How to Grow Artichokes

Written by David S.

Artichokes are an excellent addition to any garden. The large buds offer a unique flavor and many options for creating meals. Gently steamed and consumed petal by petal or stripped down to the heart with a bit of vinaigrette, artichokes are a summer and fall favorite. Here’s how to grow them. 

Starting Seeds or Transplanting Plants 

Artichokes are easy to start from seeds, but they take a long time to mature – 85-100 days. For that reason, many people prefer to start with plants. 

If you choose to grow your artichokes from seeds, start them when the soil temperature is 50-85°F. 

Artichokes are perennial, so you get many crops out of them.

Getting the Soil Correct 

Artichokes like soil with a pH of 6.5-7.0 – slightly acidic. The soil structure should be well-draining and full of organic matter – fertile but not soggy. 

Products that can help create the perfect growing environment include:

  1. Soil pH test kit – or bring a soil sample by Green Thumb Nursery. 
  2. Garden Lime or Garden Sulfur — lime makes the soil less acidic, whereas garden sulfur makes the soil more acidic. 
  3. Organic compost such as Black Gold Organic Compose or FoxFarms’ Original Planting Mix.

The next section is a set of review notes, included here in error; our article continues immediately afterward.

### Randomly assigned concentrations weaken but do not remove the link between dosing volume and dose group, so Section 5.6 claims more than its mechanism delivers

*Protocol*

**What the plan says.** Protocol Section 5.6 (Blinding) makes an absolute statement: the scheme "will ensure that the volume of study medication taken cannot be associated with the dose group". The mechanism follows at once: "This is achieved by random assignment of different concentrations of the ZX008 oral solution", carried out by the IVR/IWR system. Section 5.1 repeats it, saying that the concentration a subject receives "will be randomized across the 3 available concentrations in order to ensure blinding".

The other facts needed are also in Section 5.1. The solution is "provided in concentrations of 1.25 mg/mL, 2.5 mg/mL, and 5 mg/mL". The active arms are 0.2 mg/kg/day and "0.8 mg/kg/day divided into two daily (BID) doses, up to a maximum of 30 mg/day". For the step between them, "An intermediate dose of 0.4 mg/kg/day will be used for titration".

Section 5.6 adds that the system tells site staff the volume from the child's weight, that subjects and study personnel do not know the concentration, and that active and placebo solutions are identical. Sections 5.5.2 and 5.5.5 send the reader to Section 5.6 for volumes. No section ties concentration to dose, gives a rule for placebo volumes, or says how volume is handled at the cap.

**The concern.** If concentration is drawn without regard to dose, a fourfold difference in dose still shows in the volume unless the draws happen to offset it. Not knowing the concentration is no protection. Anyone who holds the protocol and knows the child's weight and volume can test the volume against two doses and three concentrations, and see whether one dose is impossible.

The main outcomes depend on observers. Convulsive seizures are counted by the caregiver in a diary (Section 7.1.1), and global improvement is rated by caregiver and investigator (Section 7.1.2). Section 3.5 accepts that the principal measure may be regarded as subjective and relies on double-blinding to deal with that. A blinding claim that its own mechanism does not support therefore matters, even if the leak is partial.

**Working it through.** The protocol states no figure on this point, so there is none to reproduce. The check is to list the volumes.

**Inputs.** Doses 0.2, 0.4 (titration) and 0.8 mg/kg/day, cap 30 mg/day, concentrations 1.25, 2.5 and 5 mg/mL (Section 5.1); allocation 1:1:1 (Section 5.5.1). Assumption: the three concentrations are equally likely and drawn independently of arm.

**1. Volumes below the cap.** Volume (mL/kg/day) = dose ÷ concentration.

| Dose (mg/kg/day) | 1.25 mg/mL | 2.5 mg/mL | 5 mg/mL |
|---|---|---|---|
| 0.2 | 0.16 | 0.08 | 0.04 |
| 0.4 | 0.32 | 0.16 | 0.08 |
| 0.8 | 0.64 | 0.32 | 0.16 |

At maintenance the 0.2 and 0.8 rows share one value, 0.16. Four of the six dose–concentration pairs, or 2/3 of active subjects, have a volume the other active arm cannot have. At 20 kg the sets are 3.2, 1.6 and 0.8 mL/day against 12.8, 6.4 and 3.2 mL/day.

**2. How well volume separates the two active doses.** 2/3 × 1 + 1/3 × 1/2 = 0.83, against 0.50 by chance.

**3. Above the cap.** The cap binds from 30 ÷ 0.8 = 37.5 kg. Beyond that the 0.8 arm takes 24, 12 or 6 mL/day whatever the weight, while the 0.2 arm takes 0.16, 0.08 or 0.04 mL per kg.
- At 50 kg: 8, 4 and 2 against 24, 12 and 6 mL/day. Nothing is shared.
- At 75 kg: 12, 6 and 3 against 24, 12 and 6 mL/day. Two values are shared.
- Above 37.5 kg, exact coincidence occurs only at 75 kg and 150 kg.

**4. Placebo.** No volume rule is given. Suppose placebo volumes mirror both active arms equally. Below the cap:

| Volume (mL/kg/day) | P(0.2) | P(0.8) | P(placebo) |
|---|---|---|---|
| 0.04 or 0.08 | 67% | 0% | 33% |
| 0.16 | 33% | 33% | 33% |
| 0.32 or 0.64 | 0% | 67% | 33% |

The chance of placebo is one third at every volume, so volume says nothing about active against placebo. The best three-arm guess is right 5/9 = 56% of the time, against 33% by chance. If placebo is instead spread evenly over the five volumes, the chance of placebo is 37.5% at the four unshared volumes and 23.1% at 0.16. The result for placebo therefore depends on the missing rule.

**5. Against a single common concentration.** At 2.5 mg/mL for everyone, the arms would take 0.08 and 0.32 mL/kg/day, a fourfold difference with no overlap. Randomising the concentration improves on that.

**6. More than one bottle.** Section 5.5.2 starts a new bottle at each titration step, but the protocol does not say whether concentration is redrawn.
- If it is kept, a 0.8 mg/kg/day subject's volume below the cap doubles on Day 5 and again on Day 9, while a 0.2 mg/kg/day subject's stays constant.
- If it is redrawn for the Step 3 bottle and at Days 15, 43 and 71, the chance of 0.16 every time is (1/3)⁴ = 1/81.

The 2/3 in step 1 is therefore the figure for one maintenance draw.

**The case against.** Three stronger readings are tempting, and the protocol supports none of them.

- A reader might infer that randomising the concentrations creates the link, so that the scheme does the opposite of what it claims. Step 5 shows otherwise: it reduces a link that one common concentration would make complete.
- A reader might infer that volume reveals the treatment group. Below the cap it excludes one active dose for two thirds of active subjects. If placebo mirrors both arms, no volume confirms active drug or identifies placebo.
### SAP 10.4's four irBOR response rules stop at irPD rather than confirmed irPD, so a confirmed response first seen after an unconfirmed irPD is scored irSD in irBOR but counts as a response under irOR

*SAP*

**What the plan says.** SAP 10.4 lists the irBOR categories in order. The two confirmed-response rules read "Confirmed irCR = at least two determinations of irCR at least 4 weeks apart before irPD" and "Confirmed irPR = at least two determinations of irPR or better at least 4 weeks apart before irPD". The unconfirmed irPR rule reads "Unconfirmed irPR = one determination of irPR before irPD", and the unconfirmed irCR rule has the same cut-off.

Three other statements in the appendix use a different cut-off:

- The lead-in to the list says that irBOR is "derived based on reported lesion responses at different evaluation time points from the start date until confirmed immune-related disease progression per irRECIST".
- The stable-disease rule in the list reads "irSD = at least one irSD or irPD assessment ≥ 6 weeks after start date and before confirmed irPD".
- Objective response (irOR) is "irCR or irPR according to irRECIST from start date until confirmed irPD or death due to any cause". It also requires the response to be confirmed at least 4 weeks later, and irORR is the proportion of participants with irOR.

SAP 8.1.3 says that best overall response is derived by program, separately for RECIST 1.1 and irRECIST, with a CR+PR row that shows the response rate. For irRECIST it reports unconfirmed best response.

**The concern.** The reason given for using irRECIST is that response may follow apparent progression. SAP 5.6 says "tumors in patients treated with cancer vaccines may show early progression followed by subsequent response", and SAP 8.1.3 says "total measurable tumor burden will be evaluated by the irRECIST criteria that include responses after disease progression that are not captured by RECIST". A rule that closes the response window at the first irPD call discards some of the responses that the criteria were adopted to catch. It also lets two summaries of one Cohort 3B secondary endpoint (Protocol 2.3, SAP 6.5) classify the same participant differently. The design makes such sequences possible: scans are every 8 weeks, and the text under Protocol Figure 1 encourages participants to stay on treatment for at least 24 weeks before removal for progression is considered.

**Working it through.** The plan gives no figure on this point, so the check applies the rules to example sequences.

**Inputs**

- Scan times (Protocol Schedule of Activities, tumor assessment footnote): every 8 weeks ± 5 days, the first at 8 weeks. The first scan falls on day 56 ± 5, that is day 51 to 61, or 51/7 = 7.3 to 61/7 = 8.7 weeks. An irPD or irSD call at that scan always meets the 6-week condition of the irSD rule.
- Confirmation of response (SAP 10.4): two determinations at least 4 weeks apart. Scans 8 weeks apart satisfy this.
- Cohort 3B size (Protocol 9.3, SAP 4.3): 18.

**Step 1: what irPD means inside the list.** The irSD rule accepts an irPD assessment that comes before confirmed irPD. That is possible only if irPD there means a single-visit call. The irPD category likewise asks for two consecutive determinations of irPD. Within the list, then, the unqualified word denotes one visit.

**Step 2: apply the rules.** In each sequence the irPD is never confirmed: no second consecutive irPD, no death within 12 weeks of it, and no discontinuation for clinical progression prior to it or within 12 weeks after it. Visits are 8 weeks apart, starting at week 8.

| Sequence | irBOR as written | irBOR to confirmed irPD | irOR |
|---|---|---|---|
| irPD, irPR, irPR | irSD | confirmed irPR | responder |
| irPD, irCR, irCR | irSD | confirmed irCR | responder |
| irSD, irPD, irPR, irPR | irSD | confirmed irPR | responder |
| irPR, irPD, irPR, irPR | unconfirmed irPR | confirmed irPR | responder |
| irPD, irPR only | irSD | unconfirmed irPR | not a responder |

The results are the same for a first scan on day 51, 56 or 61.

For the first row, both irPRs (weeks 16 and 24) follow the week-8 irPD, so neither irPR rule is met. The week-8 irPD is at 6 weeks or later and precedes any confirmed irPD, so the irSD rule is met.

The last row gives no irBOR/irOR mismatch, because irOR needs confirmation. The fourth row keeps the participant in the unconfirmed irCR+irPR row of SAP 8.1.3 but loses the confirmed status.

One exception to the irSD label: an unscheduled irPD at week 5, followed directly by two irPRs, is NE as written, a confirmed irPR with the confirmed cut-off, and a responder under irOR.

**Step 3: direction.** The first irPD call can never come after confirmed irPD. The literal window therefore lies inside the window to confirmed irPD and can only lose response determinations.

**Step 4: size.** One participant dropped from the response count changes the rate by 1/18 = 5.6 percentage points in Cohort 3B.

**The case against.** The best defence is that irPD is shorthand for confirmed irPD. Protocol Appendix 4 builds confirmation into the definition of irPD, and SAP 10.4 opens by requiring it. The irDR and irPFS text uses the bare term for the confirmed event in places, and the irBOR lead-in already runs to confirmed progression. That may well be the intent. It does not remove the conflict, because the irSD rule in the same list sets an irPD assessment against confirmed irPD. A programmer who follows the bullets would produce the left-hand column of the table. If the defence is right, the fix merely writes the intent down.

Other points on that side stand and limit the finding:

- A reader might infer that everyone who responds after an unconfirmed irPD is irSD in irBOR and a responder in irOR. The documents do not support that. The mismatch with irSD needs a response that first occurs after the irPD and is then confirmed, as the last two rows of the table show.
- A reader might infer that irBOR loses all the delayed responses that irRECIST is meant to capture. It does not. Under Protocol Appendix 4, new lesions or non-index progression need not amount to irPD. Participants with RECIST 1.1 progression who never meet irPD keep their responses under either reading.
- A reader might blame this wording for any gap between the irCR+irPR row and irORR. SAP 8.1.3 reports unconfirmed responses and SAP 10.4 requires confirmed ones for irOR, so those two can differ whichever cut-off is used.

Water:

Artichokes love water, and these plants can grow 4-5 feet tall. 

  1. Water plants consistently. They need to develop deep roots. 
  2. Give 1-2 inches of water per week which is about 16-32 gallons. 
  3. Water slowly and over a long period. The water needs to slowly absorb into the soil so that the artichoke roots grow deep to reach it. 

Fertilizer:

  1. Start with a quality aged compost or bagged compost such as Black Gold Organic Compost and dig it into the bed to 18 inches. 
  2. Fertilize artichokes in the fall with a high nitrogen fertilizer 15-10-10. While the crop is the buds, it is the leaves that help the plant produce the fruit. 

Artichokes can attract aphids, so be prepared with products that deal with aphids – Captain Jack’s Organic Dead Bug Brew, Neems oil, etc., are all handy to have on hand. 

Sun:  Artichokes require full Sun 

Companion Plants 

Peas and pole beans do well with artichokes. As artichokes are heavy feeders, the peas or beans help convert nitrogen in the soil. 

Growing conditions

Well-draining, nutrient-rich soil with access to deep water is vital for growing artichokes. Space plants 4-6 feet apart. 

Anticipated yields 

If you are looking for artichoke yields to feed your family, plan on 2-3 artichoke plants per person. Expect 6-9 or more artichokes per plant. Green Globe artichokes can produce as many as 30 buds per season. The better the soil, the better the harvest. 

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